Gross motor skills

As parents we wait in anticipation for our child to take their first steps; ready to snap photos and jot down ages and dates in baby books. Those first steps are a kind of rite of passage from being a baby to being a child. Doctors, nurses, therapists and child care workers also document the age at which children walk, as well as sit, roll and crawl because these gross motor milestones give a rough guide to a child's development. Gross motor skills continue to develop after those first steps though with a little less attention. These skills are important as they provide the balance, control and stability needed for the development of fine motor skills which are vital for success at school.They also provide the skills needed to develop ball skills, sporting skills and other skills such as bike riding which are important for social interaction and physical fitness. So what are gross motor skills and what should we expect at different ages? How do we help kids develop these skills and why are they important?

Gross motor skills are the ability to move our body, arms and legs and they begin to develop before birth as the baby moves about in the womb. After birth these skills develop into the ability to roll, sit, crawl and walk, then run, jump and balance. These skills develop though out life and are dependant on the opportunities a child experiences to develop and practice these skills with each skill building on the one before and preparing the child for the next challenge.

The following is a rough guide to the typical development of gross motor skills in young children:

At 8 months babies can:

  • sit without support
  • move from tummy to sitting
  • kneel on hands and knees and rock back and forth

At 9 to 11 months babies can:

  • begin to crawl
  • pull up on furniture to standing
  • move from standing to sitting
  • sit for extended periods of time

At 12 to 14 months babies can:

  • cruise around furniture holding on
  • begin to walk independently
  • climb into a small chair
  • pick up things off the floor
  • squat to play with toys
  • play with push & pull toys

By 18 months toddlers can:

  • climb steps
  • creep backwards down stairs
  • kick and throw a ball
  • sit on a ride a push along toy
  • walk and rarely fall
  • walk up and down steps holding one hand

At 20 months toddlers can:

  • bend over and look between their legs
  • climb into an adult chair
  • carry toys when walking

By 2 years toddlers can:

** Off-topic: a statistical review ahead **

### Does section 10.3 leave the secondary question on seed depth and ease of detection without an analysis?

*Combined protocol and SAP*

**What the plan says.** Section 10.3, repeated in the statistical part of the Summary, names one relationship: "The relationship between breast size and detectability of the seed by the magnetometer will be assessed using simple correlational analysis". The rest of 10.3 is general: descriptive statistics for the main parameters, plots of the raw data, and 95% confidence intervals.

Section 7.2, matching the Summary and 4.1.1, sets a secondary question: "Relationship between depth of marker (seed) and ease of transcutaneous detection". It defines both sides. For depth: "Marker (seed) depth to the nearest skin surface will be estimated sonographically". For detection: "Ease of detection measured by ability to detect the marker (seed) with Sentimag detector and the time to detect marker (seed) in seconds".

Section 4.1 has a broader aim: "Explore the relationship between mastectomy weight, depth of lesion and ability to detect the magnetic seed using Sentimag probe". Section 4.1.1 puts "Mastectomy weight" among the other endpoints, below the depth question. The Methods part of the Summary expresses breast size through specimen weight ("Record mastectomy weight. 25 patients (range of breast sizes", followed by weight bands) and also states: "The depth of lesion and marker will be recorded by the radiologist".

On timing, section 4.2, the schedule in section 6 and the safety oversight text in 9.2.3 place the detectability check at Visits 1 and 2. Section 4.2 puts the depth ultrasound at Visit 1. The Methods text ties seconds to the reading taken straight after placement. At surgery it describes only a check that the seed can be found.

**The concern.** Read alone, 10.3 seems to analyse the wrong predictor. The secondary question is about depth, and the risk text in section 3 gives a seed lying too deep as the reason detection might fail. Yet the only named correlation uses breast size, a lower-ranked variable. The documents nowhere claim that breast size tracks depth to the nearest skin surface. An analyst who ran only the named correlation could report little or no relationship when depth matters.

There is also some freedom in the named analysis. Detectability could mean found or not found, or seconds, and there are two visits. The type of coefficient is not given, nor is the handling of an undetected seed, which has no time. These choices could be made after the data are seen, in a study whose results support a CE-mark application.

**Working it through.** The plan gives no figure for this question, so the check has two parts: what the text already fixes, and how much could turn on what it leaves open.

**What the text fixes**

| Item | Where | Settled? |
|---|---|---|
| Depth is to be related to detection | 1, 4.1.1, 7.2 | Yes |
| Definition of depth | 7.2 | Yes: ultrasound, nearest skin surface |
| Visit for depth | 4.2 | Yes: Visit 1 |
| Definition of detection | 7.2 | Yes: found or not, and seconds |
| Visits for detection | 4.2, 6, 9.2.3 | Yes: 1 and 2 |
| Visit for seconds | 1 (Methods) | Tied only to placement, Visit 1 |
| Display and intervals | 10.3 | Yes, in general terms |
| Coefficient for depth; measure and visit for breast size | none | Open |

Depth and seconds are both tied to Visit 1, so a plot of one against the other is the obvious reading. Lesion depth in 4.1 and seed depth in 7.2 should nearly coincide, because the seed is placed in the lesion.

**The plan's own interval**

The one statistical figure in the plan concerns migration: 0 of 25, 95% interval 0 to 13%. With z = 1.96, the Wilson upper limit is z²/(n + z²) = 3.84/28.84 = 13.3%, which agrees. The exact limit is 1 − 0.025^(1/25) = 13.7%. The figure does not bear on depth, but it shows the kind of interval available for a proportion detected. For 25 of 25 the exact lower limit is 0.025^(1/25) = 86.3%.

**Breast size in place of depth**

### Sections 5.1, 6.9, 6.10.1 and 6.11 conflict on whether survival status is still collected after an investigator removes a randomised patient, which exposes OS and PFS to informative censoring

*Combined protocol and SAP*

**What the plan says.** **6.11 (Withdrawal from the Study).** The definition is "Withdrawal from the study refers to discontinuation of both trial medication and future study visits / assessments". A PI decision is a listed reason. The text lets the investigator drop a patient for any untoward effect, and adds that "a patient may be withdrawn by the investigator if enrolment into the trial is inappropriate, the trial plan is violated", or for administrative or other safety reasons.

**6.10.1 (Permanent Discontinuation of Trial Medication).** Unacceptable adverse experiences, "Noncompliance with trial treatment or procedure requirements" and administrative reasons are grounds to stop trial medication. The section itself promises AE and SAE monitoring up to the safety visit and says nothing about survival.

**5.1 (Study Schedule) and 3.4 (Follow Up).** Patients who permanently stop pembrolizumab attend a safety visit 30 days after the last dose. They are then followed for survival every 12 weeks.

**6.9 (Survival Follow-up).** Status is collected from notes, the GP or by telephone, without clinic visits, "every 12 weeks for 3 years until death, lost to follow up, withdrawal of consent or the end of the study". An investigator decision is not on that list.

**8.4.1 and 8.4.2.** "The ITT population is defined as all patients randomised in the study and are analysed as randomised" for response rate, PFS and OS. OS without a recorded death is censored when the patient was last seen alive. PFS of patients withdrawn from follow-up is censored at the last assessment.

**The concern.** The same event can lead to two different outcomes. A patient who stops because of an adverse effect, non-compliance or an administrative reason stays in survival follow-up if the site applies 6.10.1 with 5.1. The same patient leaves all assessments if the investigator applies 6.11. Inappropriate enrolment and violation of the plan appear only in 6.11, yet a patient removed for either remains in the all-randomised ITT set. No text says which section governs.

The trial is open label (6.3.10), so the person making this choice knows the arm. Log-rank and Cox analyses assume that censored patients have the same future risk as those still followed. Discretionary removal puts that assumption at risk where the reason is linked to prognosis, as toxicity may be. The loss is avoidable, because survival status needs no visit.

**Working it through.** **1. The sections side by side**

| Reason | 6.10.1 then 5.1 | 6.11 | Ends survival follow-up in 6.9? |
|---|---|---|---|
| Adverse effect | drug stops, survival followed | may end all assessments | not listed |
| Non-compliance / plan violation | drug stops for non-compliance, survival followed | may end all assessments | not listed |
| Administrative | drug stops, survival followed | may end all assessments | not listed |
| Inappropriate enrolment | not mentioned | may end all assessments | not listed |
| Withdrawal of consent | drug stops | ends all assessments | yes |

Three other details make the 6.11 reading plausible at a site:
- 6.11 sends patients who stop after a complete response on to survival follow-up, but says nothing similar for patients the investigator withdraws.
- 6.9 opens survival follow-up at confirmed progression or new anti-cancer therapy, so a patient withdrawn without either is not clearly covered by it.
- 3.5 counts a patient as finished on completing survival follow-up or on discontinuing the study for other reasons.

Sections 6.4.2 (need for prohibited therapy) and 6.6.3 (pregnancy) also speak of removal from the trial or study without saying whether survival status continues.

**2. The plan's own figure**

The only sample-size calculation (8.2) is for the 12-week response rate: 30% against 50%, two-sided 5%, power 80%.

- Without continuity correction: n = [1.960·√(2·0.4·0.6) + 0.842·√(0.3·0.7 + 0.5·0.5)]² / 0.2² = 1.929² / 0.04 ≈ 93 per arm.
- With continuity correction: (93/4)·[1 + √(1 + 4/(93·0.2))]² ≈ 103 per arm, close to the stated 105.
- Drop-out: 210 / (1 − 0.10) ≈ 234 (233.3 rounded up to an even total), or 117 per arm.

• go up and down stairs with railings
  • jump on the spot
  • jump off a step
  • run well
  • begin to pedal a tricycle

By two and a half years of age children can:

  • stand on one foot
  • climb stairs with alternating feet
  • walk on tip toes

By three years children can:

  • walk and run well
  • hop on one foot,
  • pedal a tricycle well
  • balance on one foot

By four years children can:

  • walk on a narrow board
  • skip on alternating feet
  • balance on one foot for 10 seconds
  • catch a large ball

By five years children can:

  • move easily between sitting, standing and squatting
  • sit upright in a chair
  • jump over things
  • know left and right

By six years children can:

  • hit a ball with a bat
  • begin to ride a bicycle
  • kick a ball from a running start

At seven a child can:

  • throw a ball with accuracy
  • catch a small ball with one hand

So how can parents encourage the development of gross motor skills? Skills develop through practice and repetition. Kids are more likely to repeat activities that are fun and where they feel supported, encouraged and successful. Focus on having a go rather than reaching perfection. Offer a variety of fun activities and follow your child's interests. Break trickier tasks down into smaller steps and allow plenty of rest breaks when needed. Remember that children develop at different rates, gently encourage but and don't push children to do things if they do not feel ready.

Here are some ideas for developing gross motor skills:

  • visit playgrounds for developing climbing, swinging, sliding and jumping
  • outdoor play for running, jumping, hopping, skipping
  • ball play for throwing, kicking, bouncing, rolling
  • skittles or bowling
  • throwing at targets, through hoops, into boxes or baskets
  • put a ball into a stocking and hang it on the clothes line and hit it with a hand, bat or rolled up newspaper
  • outdoor games such as chasey and follow the leader
  • pushing, pulling and carrying such as with wheelbarrows and buckets of water
  • bike riding and scooters
  • balancing on planks, bricks, tyres, rope or masking tape lines on the floor
  • go for a walk, run, skip, hop
  • explore a local park, walk up a hill and roll down
  • play hide and seek
  • go to the beach and walk, run, swim and dig
  • visit a play cafe
  • organised activities such as kinder gym, swimming, dancing and sports
  • playing with balloons, kicking, punching in the air, keeping the balloon form touching the ground

Remember to make sure your activities are safe and suitable for your child's age and always supervise your child.

There are also lots of great activity ideas on the Talking Matters Pinterest page.

If you are concerned about your child's gross motor skills an occupational therapist is the person to see for advice. Occupational therapist can assess your child's skills and advise you on what to do to help your child's development. For more information about occupational therapy check Our website.

Related posts:

Fine motor skills

Occupational therapy

Body awareness

Calm alert and learning

Playing together

Baby play

The importance of play

Create and learn

Play and floortime

Developing play

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